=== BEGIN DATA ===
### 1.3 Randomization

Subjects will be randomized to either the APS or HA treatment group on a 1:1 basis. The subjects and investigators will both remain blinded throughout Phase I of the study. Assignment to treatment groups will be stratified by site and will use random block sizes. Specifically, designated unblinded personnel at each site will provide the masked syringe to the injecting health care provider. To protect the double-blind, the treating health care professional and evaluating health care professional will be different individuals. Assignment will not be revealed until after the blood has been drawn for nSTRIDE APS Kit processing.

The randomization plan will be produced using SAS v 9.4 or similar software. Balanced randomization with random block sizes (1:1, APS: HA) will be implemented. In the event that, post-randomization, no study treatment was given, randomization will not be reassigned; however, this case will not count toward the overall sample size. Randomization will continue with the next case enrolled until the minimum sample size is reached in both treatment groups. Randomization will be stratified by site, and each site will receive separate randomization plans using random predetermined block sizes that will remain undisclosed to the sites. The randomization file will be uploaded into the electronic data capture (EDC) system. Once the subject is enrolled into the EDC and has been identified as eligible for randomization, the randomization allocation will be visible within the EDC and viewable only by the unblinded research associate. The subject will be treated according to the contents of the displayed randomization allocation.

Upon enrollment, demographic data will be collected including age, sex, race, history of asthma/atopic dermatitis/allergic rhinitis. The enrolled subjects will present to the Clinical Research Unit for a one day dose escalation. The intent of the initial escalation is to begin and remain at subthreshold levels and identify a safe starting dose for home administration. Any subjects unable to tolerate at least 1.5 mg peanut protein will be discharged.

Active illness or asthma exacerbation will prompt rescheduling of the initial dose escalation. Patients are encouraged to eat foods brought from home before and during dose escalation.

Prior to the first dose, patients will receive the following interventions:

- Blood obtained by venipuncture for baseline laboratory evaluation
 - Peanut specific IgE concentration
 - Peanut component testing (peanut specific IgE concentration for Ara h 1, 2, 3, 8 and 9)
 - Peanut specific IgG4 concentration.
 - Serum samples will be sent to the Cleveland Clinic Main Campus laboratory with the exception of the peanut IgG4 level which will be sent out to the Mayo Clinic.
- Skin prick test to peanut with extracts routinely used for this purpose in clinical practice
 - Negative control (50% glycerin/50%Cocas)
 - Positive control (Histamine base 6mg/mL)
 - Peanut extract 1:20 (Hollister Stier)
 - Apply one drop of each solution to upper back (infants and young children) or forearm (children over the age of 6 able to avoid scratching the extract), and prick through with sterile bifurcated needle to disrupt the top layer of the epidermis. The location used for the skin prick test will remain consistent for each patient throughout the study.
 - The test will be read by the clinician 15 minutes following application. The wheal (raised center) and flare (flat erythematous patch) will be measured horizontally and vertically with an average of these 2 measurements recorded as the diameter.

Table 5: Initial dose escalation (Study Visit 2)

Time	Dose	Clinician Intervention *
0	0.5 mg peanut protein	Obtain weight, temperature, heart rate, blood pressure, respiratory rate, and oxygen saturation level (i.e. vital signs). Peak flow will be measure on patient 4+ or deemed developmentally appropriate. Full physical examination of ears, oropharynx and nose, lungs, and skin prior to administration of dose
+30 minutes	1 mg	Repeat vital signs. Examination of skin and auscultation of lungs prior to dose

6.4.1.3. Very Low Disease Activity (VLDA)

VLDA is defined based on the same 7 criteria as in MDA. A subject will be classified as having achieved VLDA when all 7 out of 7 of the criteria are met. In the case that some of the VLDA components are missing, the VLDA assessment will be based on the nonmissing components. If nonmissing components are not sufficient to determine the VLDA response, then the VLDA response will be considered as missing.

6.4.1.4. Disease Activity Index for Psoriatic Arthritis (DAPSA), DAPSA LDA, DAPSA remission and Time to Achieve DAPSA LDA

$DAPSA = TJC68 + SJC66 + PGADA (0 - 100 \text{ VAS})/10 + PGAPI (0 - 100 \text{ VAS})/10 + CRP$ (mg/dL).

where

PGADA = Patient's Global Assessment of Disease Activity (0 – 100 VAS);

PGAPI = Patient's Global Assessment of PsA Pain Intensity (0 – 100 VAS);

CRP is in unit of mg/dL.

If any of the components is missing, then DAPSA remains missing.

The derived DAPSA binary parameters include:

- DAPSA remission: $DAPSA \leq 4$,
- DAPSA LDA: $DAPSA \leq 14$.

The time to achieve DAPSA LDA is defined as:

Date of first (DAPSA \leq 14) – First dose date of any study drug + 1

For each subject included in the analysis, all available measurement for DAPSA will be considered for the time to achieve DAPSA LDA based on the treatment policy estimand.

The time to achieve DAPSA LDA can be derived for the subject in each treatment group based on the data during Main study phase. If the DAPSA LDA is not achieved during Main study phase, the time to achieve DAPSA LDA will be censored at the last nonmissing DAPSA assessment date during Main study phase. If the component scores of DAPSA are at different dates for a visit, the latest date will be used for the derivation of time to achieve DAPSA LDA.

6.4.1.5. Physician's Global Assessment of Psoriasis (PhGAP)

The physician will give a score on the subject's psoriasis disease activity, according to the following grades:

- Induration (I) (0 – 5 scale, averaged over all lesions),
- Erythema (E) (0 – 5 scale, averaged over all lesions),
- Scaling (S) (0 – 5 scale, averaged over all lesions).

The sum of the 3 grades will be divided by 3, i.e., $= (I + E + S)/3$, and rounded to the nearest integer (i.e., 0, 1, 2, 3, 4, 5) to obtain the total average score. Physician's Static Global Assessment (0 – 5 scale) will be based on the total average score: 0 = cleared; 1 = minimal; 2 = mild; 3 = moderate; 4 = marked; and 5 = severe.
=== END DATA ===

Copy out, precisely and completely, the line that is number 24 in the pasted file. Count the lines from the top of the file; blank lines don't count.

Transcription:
6.4.1.4. Disease Activity Index for Psoriatic Arthritis (DAPSA), DAPSA LDA, DAPSA remission and Time to Achieve DAPSA LDA